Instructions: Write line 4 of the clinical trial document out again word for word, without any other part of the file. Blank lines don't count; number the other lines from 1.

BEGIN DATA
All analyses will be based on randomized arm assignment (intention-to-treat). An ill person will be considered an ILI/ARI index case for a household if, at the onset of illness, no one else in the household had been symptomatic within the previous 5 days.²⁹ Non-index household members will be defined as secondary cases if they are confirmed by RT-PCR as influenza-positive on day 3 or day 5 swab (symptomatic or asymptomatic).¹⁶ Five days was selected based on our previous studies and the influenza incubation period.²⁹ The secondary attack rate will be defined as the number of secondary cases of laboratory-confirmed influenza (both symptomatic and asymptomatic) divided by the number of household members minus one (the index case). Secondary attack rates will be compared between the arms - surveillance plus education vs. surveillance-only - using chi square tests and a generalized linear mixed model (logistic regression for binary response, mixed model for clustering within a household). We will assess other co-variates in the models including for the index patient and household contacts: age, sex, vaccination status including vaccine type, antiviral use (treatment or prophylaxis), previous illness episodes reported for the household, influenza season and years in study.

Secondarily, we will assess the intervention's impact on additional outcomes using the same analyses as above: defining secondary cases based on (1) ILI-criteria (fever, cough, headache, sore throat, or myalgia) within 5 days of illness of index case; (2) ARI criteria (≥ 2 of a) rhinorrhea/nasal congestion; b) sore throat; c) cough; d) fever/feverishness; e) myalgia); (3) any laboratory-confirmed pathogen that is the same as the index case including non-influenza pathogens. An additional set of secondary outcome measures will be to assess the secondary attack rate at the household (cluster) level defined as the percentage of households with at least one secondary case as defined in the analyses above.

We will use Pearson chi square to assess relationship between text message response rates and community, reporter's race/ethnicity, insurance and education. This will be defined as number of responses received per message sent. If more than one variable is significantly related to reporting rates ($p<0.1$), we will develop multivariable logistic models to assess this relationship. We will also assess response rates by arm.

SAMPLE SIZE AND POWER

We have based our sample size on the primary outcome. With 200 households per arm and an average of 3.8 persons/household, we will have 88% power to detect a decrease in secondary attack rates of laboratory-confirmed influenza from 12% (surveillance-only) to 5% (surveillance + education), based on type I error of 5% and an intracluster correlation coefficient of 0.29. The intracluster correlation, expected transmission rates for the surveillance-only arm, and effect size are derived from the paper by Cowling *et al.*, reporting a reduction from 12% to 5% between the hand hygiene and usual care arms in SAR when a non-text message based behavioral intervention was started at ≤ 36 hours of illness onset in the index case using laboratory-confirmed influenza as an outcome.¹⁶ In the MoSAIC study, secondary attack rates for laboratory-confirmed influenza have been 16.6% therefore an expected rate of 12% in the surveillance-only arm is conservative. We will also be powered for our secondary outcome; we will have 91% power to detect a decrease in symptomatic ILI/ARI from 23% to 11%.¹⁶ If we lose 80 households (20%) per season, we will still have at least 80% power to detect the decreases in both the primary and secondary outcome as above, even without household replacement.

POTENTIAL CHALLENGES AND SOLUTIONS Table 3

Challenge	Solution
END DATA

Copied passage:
SAMPLE SIZE AND POWER